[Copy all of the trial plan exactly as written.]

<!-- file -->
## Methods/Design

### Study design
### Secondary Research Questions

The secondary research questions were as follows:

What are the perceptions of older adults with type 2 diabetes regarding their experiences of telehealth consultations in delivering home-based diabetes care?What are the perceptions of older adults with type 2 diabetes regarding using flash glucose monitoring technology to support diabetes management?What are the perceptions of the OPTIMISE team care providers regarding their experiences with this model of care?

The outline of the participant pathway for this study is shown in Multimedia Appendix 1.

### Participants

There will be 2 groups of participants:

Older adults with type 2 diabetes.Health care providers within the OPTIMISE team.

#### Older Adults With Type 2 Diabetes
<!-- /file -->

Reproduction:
## Methods/Design

### Study design
### Secondary Research Questions

The secondary research questions were as follows:

What are the perceptions of older adults with type 2 diabetes regarding their experiences of telehealth consultations in delivering home-based diabetes care?What are the perceptions of older adults with type 2 diabetes regarding using flash glucose monitoring technology to support diabetes management?What are the perceptions of the OPTIMISE team care providers regarding their experiences with this model of care?

The outline of the participant pathway for this study is shown in Multimedia Appendix 1.

### Participants

There will be 2 groups of participants:

Older adults with type 2 diabetes.Health care providers within the OPTIMISE team.

#### Older Adults With Type 2 Diabetes